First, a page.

Matt Kramer is famous in the wine world, having written for Wine Spectator for so many years, and this book showcases his talent in a way that would please wine n00bs and l33t drinkers alike.
What I liked:
- Exploring the notion of connoisseurship in order to give the reader a context and a why when it comes to geeking out about wine. It's almost like "we're about to get really nerdy about wine, and here's why that's OK."
- He puts things in an historical context without getting boring about it. Honestly, the history of wine is one of the most fascinating things about it, despite wine people's best efforts to make it tedious, so it's great that Matt Kramer is able to make history interesting and relevant to the reader.
- This line: "It's not a good buy if the wine in the bottle has already said au revoir." The whole book would be worth reading for that line. Cracked me up.
What I didn't:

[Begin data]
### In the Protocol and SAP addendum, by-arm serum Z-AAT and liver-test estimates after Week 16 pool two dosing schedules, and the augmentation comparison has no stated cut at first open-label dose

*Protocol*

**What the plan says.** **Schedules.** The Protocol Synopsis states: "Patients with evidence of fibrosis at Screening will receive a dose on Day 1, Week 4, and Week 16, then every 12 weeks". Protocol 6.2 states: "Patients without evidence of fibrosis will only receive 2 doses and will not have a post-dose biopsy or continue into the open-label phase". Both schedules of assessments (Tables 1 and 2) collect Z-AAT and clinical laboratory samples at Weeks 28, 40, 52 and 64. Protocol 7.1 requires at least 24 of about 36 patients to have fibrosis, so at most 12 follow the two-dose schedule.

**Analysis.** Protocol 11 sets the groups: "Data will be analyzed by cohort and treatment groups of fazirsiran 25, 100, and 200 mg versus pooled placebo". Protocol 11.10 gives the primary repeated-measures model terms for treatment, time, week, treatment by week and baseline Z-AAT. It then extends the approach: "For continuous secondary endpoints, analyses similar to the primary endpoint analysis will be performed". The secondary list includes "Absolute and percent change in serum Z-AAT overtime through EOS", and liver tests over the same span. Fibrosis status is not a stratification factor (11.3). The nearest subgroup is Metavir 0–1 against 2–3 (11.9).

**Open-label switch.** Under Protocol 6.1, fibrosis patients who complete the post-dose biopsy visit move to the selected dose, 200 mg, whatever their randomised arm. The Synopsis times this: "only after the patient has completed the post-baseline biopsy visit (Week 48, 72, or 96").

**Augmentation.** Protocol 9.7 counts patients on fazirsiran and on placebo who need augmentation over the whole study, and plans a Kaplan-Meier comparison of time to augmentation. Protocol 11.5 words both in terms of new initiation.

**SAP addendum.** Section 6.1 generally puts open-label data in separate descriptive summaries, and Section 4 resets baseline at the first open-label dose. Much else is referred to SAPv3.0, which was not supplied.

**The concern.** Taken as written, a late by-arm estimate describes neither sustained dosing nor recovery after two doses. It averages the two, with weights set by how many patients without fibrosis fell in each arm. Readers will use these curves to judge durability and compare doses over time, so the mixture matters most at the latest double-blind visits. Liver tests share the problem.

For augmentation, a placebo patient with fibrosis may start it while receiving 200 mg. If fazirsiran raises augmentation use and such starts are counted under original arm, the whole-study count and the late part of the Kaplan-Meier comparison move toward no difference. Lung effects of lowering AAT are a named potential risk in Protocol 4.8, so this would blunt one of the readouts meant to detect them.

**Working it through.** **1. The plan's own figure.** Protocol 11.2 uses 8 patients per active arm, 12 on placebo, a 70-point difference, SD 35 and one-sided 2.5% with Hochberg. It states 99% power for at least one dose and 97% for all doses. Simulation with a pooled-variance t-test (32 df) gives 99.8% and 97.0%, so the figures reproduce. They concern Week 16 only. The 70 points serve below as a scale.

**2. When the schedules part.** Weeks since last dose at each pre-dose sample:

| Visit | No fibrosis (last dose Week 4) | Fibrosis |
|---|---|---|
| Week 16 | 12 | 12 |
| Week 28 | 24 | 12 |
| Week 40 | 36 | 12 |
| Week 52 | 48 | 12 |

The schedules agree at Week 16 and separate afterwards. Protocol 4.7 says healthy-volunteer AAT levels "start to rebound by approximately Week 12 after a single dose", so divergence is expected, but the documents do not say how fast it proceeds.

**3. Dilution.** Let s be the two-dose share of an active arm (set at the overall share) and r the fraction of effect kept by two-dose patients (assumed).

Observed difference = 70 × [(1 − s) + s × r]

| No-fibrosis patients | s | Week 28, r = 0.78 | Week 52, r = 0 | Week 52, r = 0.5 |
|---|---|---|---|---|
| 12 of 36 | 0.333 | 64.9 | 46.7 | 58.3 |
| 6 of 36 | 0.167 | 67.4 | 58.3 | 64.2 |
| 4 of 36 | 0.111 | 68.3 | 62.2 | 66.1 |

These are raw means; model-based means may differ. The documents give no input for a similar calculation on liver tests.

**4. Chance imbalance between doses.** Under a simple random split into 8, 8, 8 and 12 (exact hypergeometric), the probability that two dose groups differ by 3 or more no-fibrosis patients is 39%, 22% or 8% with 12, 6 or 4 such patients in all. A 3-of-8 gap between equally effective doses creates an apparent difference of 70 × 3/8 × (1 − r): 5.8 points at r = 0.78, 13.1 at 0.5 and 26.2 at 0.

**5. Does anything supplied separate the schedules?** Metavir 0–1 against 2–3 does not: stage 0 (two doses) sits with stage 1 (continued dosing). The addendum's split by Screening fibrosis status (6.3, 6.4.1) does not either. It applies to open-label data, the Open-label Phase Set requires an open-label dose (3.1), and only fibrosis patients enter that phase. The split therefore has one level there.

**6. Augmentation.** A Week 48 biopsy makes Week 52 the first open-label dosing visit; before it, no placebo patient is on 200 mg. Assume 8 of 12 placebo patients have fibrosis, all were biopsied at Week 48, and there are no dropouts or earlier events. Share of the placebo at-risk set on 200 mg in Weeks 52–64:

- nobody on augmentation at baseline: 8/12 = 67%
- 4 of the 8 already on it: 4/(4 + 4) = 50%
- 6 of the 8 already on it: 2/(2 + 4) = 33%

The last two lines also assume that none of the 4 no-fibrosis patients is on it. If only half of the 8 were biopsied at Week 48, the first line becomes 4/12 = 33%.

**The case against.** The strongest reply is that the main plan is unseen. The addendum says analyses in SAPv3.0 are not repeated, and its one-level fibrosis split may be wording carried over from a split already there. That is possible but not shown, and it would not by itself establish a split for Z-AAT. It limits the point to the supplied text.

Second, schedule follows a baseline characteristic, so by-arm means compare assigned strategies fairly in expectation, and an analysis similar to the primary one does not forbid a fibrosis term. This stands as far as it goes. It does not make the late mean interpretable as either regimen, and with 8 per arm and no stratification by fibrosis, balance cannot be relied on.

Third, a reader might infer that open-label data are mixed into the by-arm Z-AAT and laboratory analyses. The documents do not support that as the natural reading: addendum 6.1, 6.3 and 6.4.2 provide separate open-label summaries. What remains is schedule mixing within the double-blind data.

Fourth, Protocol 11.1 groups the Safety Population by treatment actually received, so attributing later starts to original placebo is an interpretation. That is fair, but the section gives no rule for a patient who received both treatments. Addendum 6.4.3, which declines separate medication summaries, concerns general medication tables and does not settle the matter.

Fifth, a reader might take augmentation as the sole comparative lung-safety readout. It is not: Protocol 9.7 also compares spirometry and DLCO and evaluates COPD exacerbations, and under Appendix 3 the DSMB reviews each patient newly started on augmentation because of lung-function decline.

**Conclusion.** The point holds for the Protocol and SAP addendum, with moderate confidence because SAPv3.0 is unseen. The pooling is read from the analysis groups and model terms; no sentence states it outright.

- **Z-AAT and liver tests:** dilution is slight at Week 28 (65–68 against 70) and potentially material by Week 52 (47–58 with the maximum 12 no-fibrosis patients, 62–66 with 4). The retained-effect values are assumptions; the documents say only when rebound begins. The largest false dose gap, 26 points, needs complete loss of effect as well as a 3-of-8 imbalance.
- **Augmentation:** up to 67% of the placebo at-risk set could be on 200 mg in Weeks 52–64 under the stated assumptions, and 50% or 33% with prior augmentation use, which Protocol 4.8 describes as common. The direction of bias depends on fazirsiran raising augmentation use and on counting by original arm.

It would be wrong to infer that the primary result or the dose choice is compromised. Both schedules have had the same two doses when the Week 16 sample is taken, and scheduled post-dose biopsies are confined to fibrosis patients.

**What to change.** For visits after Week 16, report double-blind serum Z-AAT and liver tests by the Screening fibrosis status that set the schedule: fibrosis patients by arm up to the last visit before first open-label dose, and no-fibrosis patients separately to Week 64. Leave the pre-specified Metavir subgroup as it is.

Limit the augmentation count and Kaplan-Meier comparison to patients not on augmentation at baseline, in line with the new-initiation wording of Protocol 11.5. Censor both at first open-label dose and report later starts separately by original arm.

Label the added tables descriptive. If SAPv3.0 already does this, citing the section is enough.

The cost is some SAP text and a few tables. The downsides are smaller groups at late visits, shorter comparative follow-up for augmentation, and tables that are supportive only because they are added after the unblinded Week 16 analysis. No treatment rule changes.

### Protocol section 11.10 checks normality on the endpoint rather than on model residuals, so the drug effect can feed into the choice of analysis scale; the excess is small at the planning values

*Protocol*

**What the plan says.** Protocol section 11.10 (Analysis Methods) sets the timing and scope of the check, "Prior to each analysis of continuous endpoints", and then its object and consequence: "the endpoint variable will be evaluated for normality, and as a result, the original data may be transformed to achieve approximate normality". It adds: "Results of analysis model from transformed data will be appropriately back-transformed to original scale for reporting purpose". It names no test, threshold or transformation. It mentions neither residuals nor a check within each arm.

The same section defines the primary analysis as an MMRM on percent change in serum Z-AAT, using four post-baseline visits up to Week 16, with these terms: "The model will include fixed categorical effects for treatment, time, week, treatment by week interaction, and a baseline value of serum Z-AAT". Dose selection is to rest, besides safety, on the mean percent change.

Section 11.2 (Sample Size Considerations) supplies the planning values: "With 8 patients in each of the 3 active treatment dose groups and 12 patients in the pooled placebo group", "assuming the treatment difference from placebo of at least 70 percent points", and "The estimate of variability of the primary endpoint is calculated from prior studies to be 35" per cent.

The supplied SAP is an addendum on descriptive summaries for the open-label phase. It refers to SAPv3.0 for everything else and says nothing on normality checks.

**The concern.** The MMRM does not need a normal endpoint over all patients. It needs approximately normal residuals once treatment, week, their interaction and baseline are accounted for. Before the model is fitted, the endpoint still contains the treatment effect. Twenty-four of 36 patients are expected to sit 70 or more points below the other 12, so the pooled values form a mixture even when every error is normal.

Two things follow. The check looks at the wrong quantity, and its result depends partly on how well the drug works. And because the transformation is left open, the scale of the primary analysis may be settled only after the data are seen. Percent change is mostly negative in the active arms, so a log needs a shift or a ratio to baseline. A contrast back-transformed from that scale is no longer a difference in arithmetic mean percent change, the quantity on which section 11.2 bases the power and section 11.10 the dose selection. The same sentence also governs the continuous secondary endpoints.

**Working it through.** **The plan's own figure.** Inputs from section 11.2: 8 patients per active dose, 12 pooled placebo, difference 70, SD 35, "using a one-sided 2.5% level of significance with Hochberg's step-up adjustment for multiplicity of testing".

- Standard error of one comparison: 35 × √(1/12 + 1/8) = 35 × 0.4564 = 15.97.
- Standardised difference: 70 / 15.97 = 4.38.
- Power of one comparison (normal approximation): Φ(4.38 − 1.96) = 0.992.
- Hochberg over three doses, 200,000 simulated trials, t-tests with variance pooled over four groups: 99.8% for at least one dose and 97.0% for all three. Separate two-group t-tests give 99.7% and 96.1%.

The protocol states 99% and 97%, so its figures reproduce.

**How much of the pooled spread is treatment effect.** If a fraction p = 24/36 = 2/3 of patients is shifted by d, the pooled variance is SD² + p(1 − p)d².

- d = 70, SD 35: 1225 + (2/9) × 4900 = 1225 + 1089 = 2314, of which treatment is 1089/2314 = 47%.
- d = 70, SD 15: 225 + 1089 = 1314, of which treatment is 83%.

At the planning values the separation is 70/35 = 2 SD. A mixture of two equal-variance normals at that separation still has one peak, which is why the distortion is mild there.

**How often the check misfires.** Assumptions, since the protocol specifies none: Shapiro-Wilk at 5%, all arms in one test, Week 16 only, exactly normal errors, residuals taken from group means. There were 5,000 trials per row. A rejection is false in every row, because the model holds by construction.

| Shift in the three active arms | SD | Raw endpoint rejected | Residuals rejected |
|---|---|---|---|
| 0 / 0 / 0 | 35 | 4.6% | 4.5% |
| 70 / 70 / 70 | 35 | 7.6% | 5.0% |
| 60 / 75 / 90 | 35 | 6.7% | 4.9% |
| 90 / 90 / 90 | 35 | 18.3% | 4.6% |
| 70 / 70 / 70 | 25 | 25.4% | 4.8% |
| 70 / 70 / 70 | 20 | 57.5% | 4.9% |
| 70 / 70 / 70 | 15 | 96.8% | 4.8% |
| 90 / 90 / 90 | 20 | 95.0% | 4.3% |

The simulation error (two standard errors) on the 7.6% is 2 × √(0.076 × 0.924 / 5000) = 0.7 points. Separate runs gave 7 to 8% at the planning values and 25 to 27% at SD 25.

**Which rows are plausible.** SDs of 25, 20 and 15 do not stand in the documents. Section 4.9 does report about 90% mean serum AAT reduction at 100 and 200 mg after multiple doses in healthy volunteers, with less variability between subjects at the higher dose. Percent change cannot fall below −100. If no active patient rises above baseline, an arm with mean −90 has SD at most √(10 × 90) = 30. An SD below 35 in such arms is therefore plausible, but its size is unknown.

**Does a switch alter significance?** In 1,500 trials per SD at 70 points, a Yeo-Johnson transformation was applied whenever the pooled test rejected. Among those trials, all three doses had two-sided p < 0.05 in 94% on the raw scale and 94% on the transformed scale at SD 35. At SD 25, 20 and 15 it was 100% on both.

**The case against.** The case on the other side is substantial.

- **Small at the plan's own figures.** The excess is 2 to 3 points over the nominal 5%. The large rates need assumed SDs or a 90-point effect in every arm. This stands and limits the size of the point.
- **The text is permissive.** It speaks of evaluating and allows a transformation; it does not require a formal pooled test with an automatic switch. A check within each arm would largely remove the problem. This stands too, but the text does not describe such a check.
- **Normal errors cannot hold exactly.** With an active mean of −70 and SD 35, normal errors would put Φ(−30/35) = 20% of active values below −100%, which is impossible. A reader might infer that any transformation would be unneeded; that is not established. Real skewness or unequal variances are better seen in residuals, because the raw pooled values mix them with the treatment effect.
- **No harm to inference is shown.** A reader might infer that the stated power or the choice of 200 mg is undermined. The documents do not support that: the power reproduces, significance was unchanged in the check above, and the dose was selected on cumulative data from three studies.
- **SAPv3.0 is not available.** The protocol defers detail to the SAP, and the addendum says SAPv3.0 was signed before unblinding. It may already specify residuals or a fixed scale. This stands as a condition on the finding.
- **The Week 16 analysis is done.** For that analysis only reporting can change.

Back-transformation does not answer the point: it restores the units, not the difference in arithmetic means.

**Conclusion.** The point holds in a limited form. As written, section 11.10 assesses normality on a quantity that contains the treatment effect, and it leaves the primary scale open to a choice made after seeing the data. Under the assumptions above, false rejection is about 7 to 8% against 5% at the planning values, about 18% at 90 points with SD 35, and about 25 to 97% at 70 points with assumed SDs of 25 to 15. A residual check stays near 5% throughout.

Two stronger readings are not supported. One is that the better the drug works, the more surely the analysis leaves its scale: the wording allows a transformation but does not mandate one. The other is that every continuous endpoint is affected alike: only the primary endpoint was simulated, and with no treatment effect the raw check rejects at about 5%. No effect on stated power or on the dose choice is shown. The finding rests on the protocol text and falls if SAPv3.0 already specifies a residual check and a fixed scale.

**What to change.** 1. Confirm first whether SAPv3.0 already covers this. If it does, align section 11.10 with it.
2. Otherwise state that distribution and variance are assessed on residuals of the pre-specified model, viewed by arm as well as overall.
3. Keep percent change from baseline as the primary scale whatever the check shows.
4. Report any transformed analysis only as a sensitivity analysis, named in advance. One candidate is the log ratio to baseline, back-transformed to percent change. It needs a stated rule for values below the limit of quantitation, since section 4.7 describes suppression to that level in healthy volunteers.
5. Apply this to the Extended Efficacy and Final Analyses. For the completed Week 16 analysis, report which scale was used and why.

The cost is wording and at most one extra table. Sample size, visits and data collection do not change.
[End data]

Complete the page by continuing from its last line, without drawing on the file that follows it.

- The recipes in the book were graciously kept for the end, but I felt they were pretty unnecessary except to please a publisher who thought they couldn't get away with putting the book in the food/cooking section of the bookstore without them. It would have been more interesting to talk about food pairings in a geographical setting, e.g., "they eat a lot of big, fatty cheeses in France with their tannic Cab's, and they eat a lot of unctuous meats with their Rioja's in Spain." But there's really no need to go into exact recipes when it comes to wine. If I ever wrote a book about wine, and I thought a certain dish would go well with a certain varietal, I'd just say Google this or that.
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